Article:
Democrats aim to distribute this credit through monthly checks. Parents with children ages 5 and under could get a $300 payment per child, while those with kids between 6 and 16 could get $250 each month.

Some Democrats in the House and the Senate have said they will press to make it a permanent benefit program later this year. Biden told House Democrats last week he supported making the temporary beefed-up child tax credit permanent, though it’s unclear if that applies to monthly checks.

Democrats seem to be wagering that giving this credit to families for one year will be so popular that the case for making it permanent will be obvious.

There is some support on the right for this idea, too: Sen. Mitt Romney of Utah proposed a larger cash benefit for families last month.

Researchers at Columbia University projected the measure would form a key component in cutting the child poverty rate nearly in half, a statistic that Biden and other White House officials have cited repeatedly in recent days. The bill would also halve the poverty rate for Black and Hispanic children, according to the Columbia study.

If it does so, the policy may revolutionize the government’s relationship with families by offering a universal benefit to many with the potential to lift them out of poverty. That has been a key priority of Democrats for decades.

The relief package is “one of the most consequential and most progressive pieces of legislation in American history,” White House press secretary Jen Psaki said Monday.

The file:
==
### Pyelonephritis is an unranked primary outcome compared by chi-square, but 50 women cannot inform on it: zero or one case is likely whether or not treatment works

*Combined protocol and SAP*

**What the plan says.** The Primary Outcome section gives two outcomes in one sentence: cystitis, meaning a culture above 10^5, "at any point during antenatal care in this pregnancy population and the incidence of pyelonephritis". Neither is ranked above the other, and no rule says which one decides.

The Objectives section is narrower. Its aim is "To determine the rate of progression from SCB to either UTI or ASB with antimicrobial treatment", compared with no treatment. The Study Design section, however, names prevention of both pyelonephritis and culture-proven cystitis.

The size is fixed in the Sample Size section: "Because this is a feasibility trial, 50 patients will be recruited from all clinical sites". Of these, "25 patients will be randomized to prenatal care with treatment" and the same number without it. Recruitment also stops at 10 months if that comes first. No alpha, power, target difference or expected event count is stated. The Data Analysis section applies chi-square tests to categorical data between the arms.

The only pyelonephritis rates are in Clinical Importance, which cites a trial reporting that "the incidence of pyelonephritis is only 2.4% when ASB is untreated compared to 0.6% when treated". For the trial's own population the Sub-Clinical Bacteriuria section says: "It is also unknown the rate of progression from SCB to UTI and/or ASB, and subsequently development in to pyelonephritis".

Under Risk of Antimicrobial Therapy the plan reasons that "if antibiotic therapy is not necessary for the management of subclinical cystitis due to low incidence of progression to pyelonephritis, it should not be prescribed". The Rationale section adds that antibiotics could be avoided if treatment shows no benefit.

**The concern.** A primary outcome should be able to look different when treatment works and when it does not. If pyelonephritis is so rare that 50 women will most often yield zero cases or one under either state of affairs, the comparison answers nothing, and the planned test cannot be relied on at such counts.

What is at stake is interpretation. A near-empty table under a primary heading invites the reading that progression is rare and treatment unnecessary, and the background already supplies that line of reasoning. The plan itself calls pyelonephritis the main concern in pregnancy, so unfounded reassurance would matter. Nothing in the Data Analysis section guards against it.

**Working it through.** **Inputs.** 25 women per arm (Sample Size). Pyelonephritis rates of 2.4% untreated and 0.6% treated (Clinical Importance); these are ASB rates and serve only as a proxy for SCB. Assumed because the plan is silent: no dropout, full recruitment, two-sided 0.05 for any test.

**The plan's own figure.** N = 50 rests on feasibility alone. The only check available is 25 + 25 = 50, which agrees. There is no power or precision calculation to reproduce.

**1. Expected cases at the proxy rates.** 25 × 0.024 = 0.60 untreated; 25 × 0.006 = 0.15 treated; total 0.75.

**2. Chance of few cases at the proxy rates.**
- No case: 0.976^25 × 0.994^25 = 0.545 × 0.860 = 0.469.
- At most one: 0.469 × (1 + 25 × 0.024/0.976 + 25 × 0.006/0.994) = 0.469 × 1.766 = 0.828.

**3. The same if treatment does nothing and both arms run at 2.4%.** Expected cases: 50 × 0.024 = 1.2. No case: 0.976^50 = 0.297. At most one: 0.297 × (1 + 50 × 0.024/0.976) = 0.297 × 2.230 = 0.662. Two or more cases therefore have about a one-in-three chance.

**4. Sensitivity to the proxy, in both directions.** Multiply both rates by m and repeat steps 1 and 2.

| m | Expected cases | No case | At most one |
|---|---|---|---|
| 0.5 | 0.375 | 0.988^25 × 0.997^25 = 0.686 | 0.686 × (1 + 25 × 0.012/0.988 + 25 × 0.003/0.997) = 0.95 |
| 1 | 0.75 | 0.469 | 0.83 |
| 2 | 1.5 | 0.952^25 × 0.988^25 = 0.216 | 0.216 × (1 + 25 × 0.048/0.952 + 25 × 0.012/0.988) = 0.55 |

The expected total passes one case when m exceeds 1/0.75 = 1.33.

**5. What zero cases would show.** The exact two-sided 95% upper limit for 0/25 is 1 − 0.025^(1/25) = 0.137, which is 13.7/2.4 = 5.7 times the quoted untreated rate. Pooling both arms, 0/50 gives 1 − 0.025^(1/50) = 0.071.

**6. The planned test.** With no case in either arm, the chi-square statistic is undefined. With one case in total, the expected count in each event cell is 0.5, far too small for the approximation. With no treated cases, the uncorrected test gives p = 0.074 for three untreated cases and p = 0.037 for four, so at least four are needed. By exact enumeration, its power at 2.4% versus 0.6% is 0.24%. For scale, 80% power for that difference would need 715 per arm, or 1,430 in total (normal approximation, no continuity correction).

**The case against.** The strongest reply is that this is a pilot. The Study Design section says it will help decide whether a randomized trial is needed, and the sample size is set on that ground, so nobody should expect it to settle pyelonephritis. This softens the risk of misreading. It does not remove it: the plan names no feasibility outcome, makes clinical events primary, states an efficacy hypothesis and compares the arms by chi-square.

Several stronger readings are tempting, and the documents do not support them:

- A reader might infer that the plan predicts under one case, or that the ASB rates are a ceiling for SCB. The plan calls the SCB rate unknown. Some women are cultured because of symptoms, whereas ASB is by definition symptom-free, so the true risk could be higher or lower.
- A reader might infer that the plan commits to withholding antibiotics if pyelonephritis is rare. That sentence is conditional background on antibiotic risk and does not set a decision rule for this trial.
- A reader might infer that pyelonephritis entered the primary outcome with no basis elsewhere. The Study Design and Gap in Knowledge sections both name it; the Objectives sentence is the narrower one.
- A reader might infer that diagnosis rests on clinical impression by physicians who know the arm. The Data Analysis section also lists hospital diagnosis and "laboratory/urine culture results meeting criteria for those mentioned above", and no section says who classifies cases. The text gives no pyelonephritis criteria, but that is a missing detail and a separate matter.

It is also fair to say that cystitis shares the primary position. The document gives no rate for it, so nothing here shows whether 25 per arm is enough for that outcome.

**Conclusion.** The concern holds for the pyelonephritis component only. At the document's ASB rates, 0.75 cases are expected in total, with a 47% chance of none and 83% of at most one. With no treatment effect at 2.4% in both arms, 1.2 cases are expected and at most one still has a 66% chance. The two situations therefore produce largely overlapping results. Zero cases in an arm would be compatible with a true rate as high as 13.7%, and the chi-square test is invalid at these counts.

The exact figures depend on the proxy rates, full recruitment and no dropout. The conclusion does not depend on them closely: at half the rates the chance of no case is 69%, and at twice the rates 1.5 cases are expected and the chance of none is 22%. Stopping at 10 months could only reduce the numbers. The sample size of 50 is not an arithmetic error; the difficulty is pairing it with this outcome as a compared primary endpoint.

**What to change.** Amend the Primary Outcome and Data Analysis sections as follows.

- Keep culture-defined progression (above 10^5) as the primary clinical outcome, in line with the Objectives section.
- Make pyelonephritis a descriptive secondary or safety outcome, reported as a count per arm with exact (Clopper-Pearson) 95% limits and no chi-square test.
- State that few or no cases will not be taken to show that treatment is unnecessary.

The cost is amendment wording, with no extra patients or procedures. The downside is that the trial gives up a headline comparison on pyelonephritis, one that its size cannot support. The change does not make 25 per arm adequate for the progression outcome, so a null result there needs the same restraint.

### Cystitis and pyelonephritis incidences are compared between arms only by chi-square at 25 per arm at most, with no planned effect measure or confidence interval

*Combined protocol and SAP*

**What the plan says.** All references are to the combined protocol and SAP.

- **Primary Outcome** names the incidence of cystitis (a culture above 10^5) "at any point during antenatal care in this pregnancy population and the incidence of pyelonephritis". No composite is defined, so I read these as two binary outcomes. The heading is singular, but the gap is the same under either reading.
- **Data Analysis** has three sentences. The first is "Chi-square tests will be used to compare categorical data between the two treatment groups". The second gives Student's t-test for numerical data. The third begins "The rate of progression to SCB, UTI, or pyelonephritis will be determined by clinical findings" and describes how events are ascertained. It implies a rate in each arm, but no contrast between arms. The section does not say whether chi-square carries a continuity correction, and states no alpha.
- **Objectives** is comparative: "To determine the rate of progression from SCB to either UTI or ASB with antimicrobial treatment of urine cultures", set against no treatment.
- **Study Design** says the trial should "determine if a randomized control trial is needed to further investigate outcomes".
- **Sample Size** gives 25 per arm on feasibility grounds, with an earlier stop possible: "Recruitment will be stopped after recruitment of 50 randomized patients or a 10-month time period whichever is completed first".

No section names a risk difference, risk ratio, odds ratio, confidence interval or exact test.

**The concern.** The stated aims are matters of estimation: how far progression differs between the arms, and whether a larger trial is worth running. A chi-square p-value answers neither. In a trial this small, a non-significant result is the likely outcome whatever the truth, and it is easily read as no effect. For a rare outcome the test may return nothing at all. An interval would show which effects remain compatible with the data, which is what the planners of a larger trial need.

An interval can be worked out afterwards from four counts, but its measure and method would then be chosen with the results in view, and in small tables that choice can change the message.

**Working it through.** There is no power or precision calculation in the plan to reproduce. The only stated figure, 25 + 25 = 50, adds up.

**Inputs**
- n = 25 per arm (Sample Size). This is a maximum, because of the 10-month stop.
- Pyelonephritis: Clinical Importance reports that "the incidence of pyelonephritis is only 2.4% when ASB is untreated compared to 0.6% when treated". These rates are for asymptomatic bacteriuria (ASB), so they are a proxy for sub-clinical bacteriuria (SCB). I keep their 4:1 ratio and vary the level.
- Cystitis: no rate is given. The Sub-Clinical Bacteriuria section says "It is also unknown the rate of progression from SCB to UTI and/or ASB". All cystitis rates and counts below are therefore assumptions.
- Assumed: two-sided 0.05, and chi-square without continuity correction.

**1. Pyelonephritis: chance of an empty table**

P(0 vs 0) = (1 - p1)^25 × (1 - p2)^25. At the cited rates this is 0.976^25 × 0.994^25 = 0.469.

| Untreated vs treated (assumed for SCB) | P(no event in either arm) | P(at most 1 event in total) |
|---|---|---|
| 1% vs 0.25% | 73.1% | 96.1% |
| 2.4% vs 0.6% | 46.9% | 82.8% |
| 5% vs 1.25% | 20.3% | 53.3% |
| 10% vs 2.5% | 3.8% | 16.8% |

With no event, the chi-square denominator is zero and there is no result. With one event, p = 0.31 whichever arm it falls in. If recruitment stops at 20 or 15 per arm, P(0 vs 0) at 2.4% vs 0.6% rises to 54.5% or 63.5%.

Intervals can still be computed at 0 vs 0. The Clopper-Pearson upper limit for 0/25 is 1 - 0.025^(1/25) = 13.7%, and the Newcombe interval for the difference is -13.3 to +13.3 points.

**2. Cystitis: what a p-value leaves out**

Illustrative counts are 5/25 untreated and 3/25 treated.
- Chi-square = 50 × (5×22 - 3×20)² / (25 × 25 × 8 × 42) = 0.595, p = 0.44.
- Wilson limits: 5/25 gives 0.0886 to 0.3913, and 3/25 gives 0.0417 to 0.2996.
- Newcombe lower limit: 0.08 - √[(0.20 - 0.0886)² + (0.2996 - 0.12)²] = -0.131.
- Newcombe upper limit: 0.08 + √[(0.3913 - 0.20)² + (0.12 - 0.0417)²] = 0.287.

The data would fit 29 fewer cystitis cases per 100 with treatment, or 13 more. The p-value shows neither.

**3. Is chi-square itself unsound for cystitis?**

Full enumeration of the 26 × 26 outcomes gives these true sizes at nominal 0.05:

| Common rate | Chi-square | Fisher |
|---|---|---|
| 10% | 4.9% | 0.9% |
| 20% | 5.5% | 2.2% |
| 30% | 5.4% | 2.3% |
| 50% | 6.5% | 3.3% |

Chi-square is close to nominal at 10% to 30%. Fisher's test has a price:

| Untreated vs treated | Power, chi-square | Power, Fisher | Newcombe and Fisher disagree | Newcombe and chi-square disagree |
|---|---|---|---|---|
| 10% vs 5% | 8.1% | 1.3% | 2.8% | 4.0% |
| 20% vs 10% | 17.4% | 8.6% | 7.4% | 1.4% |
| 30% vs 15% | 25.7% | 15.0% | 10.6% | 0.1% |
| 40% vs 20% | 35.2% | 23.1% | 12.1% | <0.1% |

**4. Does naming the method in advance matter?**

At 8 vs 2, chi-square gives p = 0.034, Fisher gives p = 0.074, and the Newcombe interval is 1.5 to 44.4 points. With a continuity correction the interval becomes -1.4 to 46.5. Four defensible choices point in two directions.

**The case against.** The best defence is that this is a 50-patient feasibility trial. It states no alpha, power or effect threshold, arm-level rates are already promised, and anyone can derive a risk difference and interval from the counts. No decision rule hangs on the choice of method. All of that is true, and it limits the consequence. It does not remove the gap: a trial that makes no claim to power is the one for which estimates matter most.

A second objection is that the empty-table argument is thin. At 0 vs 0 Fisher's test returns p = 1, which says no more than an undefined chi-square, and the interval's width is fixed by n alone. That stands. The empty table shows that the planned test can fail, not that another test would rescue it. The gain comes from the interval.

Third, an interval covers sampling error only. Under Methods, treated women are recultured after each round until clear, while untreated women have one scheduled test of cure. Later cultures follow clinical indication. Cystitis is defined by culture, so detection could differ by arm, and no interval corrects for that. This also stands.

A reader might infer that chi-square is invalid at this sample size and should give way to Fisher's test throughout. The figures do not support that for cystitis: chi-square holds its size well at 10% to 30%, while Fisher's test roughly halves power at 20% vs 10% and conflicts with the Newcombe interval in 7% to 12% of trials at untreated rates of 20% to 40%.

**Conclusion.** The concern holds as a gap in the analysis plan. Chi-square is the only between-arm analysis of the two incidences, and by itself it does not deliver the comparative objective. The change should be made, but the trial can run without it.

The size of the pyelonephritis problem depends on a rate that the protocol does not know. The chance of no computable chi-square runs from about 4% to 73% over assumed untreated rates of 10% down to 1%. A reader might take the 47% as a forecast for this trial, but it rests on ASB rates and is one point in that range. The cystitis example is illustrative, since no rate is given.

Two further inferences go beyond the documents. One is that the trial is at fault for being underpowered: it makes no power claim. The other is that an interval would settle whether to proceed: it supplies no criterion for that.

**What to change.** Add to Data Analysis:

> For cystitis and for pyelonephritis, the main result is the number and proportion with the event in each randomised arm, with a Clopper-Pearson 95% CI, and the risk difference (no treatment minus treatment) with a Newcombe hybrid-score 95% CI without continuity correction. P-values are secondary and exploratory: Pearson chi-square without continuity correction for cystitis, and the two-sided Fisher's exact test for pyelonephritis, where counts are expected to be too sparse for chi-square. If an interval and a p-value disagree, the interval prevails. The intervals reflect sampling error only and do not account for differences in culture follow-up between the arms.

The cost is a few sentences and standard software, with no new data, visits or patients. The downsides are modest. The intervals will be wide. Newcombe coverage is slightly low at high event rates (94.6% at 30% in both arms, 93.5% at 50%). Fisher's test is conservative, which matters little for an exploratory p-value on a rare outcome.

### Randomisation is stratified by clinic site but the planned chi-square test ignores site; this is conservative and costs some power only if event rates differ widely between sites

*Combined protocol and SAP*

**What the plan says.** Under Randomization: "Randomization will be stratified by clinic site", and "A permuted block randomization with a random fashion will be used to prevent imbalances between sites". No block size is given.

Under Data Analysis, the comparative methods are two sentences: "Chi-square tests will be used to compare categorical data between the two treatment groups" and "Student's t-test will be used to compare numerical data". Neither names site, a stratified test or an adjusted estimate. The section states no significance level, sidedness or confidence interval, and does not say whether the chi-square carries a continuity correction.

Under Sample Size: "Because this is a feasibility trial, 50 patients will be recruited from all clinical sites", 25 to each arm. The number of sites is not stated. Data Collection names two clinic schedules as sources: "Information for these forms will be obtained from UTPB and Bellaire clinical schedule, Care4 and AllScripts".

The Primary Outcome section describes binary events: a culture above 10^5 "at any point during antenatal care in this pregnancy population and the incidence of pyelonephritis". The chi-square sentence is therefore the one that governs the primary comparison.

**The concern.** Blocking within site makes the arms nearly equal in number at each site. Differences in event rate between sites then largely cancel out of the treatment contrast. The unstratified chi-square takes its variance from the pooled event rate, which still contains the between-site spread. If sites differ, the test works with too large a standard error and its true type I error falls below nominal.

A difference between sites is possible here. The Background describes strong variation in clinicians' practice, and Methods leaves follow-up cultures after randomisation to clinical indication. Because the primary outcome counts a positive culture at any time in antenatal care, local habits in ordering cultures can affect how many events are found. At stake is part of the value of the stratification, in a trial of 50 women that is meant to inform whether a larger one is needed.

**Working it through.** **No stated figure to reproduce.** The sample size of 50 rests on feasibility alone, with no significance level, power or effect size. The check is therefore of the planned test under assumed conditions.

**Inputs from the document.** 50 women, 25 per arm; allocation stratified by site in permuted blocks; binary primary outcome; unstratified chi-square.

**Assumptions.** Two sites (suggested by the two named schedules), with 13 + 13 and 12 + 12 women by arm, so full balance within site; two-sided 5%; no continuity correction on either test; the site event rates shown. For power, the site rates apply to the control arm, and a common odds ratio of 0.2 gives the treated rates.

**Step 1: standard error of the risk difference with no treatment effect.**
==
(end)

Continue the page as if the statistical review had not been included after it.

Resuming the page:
‘Social Security for Children’

Democrats and progressives already see similarities between this child tax credit expansion and historic additions to the social safety net from the 1930s and ’60s during the presidencies of Franklin Roosevelt and Lyndon Johnson, respectively.

Rep. Rosa DeLauro of New York, the chair of the House Appropriations Committee, compared the initiative to “Social Security for children” in an interview with The New York Times – essentially another program directed at providing a basic income to a specific segment of Americans.

Chuck Marr, the director of federal tax policy at the liberal-leaning Center on Budget and Progressive Priorities, drew a comparison between the proposed program and Johnson’s push to curb poverty through his “Great Society” program. Johnson’s goal was, as he put it in his first State of the Union address, “not only to relieve the symptom of poverty, but to cure it and, above all, to prevent it.”

Marr told Insider if the child tax credit became permanent, “it becomes a landmark achievement.”

Current law prevents many of the poorest families from tapping into the child tax credit that the federal government offers. The maximum amount for families with small tax bills is $1,400, and nearly one-third of children live in families with earnings too low to qualify. The stimulus would make this tax credit fully refundable instead, meaning households could receive cash even if they had no tax obligations – but only for the duration of 2021.

If the child tax credit became a permanent fixture in the US economy, America would move closer to many Western European countries, including Germany and Sweden, which have a universal child benefit. Canada and Australia also have generous tax-free child benefit programs that phase out for top earners.

A permanent child tax credit along the lines of the stimulus would be on par with Luxembourg’s family allowance, which offers a standardized monthly amount of $313 per child (this increases slightly at ages 6 and 12). It would be higher than Denmark’s $732 quarterly allowance for children ages 0 to 2 and $151 monthly allowance for those ages 15 to 17.